Last week, some big name media outlets including the L.A. Times and Salon.com were hit by a malvertising attack. As a result, thousands of readers were sent to malicious sites such as the Black Hole exploit kit site.
Malvertising attacks aren’t new. Essentially, the bad guys use the targeted advertising that appears on websites to embed malware, and it is an infection that is nearly impossible to prevent. As Matt Huang explained in a USA Today article:
… Protecting ad network infrastructure is a hard problem to solve. The ad ecosystem is so big with such sophistication that it’s hard to pin point which party in the ad serving chain is ultimately responsible for the malicious ad.
In most cases, the website that displays the ad and the end user who sees the ad have no control over what ads will be displayed. This becomes a perfect playground for attackers. The technology is readily available, the cost is cheap, and the impact is not only great, but can be precisely targeted.
Researchers at Blue Coat Systems have noticed that the malvertising ads have shown up a lot more frequently. After researching, they discovered a site named adhidclick.com, which was part of the domain family, was sending traffic to Black Hole sites. The domain was registered in December 2012, but it didn’t become active until the end of August 2013. With the some of the malware sites lying dormant after registration for many months before the attack was launched, this attack demonstrates a high degree of planning and patience.
According to Blue Coat Malware Lab Architect Chris Larsen, the “funnel layer” of the malvertising network swaps through a set of relay sites to send traffic to the exploit sites. The end result is that the sites that are hosting the malicious ads don’t realize that they are possibly infecting their customers. Larsen also stated in a blog post:
The long hibernation time for these sites is very interesting. A second point of interest is how segmented this attack is—the bad guys managed to get each of these fake ad domains into a position of trust with a different target market, so that even if one were to be discovered, the overall attack could continue. (And at the lower levels, the sites are changing very rapidly, so they don’t care if those get identified.)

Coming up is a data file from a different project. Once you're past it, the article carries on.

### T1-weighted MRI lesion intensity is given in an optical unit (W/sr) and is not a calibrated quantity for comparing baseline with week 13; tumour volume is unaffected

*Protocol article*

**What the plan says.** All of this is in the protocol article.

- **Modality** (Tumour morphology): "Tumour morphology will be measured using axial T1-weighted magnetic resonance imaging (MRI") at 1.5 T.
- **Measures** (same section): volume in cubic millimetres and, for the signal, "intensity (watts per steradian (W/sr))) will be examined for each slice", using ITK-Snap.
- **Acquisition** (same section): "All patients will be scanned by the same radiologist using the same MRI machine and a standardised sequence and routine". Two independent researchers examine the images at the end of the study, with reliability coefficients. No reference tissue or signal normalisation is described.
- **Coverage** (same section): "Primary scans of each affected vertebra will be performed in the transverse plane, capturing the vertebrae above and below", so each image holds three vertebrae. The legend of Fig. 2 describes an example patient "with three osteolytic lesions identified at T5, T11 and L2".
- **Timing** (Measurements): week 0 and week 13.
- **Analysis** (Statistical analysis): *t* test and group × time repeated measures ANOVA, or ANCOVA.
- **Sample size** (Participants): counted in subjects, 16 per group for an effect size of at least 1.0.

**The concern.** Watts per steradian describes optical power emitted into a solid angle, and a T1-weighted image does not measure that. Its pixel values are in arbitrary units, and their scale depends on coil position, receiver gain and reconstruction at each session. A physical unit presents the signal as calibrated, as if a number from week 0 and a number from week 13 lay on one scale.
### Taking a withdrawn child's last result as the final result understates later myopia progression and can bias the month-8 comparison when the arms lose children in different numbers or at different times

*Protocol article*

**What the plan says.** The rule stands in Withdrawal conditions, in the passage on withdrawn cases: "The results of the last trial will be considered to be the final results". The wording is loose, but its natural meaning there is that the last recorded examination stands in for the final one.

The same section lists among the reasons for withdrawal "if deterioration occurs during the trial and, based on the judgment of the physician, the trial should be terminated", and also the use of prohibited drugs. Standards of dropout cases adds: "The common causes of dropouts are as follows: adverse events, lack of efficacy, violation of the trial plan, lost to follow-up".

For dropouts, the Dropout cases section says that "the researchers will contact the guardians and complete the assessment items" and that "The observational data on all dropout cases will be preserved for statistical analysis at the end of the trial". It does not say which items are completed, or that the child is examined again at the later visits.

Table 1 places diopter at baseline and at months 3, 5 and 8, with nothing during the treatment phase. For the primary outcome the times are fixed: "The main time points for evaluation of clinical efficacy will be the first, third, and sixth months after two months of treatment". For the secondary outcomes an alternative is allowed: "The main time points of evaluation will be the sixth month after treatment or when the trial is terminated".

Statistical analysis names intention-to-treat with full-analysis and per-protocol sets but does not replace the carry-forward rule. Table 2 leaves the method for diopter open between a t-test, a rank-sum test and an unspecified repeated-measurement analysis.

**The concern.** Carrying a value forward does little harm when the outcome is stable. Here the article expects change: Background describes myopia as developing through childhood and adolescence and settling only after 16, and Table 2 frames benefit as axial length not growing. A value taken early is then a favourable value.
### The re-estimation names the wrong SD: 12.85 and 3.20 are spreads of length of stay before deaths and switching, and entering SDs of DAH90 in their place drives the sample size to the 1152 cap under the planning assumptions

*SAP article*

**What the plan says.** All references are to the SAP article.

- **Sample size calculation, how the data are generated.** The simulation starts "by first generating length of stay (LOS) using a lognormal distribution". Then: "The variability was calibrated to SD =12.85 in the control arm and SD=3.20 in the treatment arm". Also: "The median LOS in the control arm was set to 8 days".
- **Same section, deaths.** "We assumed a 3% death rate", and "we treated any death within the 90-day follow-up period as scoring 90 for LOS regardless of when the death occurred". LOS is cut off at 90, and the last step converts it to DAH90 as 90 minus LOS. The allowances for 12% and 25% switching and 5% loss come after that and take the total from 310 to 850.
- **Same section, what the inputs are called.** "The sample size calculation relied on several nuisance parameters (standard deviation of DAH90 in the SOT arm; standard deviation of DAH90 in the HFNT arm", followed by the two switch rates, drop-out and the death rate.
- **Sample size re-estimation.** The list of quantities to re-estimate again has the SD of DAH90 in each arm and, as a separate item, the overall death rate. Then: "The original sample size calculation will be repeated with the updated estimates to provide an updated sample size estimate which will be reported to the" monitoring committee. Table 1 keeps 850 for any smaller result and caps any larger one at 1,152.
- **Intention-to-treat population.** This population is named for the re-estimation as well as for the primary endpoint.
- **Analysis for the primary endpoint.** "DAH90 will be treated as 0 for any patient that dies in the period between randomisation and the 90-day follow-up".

Security companies continue to work on a solution to prevent malvertising, but this is one area that is going to be tough to solve because of the way these ads are set up. Of course, the Catch 22 is that no one wants to—or can afford to—eliminate their ads from these sites. Right now, there appear to be no real answers on how to deal with malvertising campaigns.
If customers came to me with a complaint that they were led to a malicious site because of an ad on my website, I would listen to them and start a conversation with the advertisers. Don’t dismiss your customers’ concerns or complaints. Once, when I reported a malware warning I got, the site owner told me that I was wrong, that the site was completely safe. You know what? I’ve never gone back to that site, even though I knew the malware problem wasn’t their fault, if only because the organization didn’t take it seriously. Today, it’s all about communication and working together, especially as the bad guys get more sophisticated.